9/11 attacks commemorated across USA

PRESIDENT Barack Obama yesterday led tributes on the 12th anniversary of the September 11 terrorist attacks saying “our hearts still ache for the futures snatched away.”

President Barack Obama, first lady Michelle Obama Vice President Joe Biden and Jill Biden lead a moment of silence to mark the 9/11 attacks. Picture: AP

Mr Obama, accompanied by the First Lady Michelle Obama and vice-president Joe Biden and his wife, Jill, marked the day by pausing for a moment’s silence on the South Lawn of the White House in Washington at 8:46am. This was the exact moment the first terrorist plane, American Airlines 11, crashed into the north tower of the World Trade Center on 11 September 2001.

Almost 3,000 people were killed in the attacks which triggered an on-going conflict against al-Qaeda extremists and their supporters in Afghanistan.

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The president later laid a wreath at the Pentagon, which was struck by another plane, where 184 people lost their lives.

“Let us have the strength to face the threats that endure, different though they may be from 12 years ago, so that as long as there are those who would strike our citizens, we will stand vigilant and defend our nation,” Mr Obama said at a private observance for family members of those who died there.

“We pray for the memory of all those taken from us – nearly 3,000 innocent souls,” Mr Obama said.

“Our hearts still ache for the futures snatched away, the lives that might have been,” he said, “They left this earth. They slipped from our grasp.”

Quoting the Bible, Obama spoke of “the miracle of restoration,” paying tribute to the resilient spirit of victims’ families, saying he was “amazed at the will that you’ve summoned in your lives to lift yourselves up and to carry on.”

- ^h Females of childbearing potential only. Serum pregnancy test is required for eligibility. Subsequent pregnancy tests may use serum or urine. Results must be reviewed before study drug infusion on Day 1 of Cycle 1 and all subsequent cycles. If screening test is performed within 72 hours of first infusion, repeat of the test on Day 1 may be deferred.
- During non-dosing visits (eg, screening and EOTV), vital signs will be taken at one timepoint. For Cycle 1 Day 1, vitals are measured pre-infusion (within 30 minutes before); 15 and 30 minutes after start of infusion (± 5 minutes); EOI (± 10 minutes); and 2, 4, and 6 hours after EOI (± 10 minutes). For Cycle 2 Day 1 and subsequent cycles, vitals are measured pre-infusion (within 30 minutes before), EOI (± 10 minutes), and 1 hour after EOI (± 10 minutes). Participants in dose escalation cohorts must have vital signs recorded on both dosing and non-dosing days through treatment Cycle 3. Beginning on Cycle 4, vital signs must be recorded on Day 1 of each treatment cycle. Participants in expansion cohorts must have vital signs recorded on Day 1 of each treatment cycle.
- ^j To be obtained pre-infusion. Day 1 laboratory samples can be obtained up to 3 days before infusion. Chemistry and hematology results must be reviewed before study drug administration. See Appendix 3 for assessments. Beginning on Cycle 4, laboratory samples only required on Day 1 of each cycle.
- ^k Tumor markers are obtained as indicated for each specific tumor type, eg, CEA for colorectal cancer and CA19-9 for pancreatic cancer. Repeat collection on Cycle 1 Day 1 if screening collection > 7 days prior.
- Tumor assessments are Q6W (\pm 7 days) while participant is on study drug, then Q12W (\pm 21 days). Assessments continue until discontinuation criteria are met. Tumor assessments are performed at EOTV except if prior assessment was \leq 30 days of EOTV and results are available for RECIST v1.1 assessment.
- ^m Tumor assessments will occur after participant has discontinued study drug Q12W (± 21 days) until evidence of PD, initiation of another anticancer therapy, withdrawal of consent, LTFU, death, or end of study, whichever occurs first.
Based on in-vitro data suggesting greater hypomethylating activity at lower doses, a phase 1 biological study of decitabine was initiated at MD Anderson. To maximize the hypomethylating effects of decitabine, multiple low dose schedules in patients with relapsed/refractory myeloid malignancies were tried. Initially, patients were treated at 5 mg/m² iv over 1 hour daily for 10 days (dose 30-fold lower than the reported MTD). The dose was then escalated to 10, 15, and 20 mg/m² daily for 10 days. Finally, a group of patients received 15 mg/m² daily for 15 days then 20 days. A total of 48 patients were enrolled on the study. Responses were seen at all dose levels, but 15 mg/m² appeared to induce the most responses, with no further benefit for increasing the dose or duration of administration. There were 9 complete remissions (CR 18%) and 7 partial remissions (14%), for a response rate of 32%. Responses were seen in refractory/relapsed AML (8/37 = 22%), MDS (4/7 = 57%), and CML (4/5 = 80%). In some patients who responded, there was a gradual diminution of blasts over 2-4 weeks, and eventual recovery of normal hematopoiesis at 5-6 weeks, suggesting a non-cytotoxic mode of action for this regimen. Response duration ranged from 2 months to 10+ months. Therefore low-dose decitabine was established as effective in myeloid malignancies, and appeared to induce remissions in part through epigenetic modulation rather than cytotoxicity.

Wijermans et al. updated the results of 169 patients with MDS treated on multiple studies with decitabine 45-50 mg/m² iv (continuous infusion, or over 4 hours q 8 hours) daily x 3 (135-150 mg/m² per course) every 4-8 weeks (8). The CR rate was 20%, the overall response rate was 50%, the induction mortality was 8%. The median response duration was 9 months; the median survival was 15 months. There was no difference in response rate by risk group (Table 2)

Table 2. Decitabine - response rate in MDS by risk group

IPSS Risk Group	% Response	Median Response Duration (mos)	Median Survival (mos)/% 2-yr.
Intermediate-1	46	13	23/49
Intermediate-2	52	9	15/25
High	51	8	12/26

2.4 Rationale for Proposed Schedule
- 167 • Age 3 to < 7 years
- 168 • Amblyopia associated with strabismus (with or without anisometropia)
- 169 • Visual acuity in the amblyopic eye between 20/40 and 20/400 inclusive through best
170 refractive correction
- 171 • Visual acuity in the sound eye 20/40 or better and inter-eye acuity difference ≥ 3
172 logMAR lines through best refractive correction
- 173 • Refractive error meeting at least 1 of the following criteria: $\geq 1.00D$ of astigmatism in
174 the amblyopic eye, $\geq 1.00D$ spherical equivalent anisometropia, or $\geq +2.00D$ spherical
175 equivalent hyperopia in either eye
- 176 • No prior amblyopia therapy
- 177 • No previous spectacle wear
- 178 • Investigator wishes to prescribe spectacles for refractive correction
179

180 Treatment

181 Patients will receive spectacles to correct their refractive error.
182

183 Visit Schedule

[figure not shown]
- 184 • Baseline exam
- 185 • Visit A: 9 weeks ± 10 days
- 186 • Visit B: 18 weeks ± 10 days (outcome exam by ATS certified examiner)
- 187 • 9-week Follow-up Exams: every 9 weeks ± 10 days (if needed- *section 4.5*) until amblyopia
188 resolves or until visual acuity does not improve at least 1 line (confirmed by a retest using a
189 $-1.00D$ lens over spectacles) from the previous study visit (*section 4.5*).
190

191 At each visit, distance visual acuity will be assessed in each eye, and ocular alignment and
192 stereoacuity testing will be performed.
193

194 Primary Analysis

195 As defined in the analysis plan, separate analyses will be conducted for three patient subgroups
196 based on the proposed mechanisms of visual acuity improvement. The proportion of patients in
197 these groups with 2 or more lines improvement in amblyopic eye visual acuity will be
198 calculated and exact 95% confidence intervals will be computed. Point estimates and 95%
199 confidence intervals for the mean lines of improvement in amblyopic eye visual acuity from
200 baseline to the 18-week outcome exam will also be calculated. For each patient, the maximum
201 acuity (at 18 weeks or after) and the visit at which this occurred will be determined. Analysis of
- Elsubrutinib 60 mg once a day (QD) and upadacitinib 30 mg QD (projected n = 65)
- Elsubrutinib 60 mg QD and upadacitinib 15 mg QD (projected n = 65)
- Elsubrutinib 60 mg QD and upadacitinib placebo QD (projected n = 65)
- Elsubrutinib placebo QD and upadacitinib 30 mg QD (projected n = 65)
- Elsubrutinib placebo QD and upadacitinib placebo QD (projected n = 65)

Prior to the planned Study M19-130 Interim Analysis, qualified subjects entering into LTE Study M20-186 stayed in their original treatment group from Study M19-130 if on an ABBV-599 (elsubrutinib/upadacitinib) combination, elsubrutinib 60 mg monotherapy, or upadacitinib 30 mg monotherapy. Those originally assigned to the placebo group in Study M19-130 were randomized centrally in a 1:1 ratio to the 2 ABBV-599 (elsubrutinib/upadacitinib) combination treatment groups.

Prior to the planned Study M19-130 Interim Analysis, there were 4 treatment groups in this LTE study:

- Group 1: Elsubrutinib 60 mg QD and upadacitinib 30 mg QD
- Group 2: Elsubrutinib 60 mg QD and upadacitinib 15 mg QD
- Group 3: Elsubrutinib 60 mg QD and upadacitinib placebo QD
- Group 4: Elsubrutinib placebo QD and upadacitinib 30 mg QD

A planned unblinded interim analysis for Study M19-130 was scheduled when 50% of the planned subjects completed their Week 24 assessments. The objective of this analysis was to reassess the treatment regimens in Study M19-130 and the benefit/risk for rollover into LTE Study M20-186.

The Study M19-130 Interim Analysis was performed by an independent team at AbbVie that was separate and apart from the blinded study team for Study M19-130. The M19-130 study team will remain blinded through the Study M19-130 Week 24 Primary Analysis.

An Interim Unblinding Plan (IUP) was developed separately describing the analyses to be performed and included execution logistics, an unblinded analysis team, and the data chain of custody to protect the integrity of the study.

The president acknowledged the decade of conflict that has followed the attacks. He paid tribute to the four Americans, including the US ambassador, who were killed in an Islamist militant attack on a US diplomatic compound in Benghazi, Libya, on 11 September last year.

“We pray for all those who’ve stepped forward in those years of war,” he said.

Just 12 hours earlier, Mr Obama had given a nationally televised address to a war-weary nation about the possible need for military action against Syria if diplomatic initiatives fail to get Syria’s leader Bashar al-Assad to give up his chemical weapons.

In New York, hundreds of people also gathered at 8:46am to mark a moment’s silence at the site of the Twin Towers. Bagpipers broke the silence before a roll-call of the names of all those who died was read out.

Another moment of silence was held at 9:03am – when the second jetliner, United Airlines Flight 175, crashed into the World Trade Center’s south tower.

Meanwhile in south-western Pennsylvania, where United Flight 93 crashed into a field, a bell tolled after the names of each of the passengers and crew members was read out. Crew members of the USS Somerset rang the bells.

The navy named the ship in honour of Flight 93 passengers who fought back against their hijackers. Forty passengers and crew died in Somerset county when the plane went down.

It was believed to have been heading for a target in Washington.

Members of Congress also gathered on the steps at Capitol Hill to mark the occasion.

House Speaker, John Boehner, said: “This moment is to pray for the families of the departed, and to ask God to renew our strength and replenish our grace, so that we may press on and serve without growing weary, and walk without growing faint towards that more perfect union of our founders’ dreams.

“That is why we return to these steps today, that is why we will always return. And that is why we will never forget.”

Karen Hinson, who lost her 34-year-old brother, Michael Wittenstein, in New York and whose body was never found, said: “No matter how many years pass, this time comes around each year – and it’s always the same.”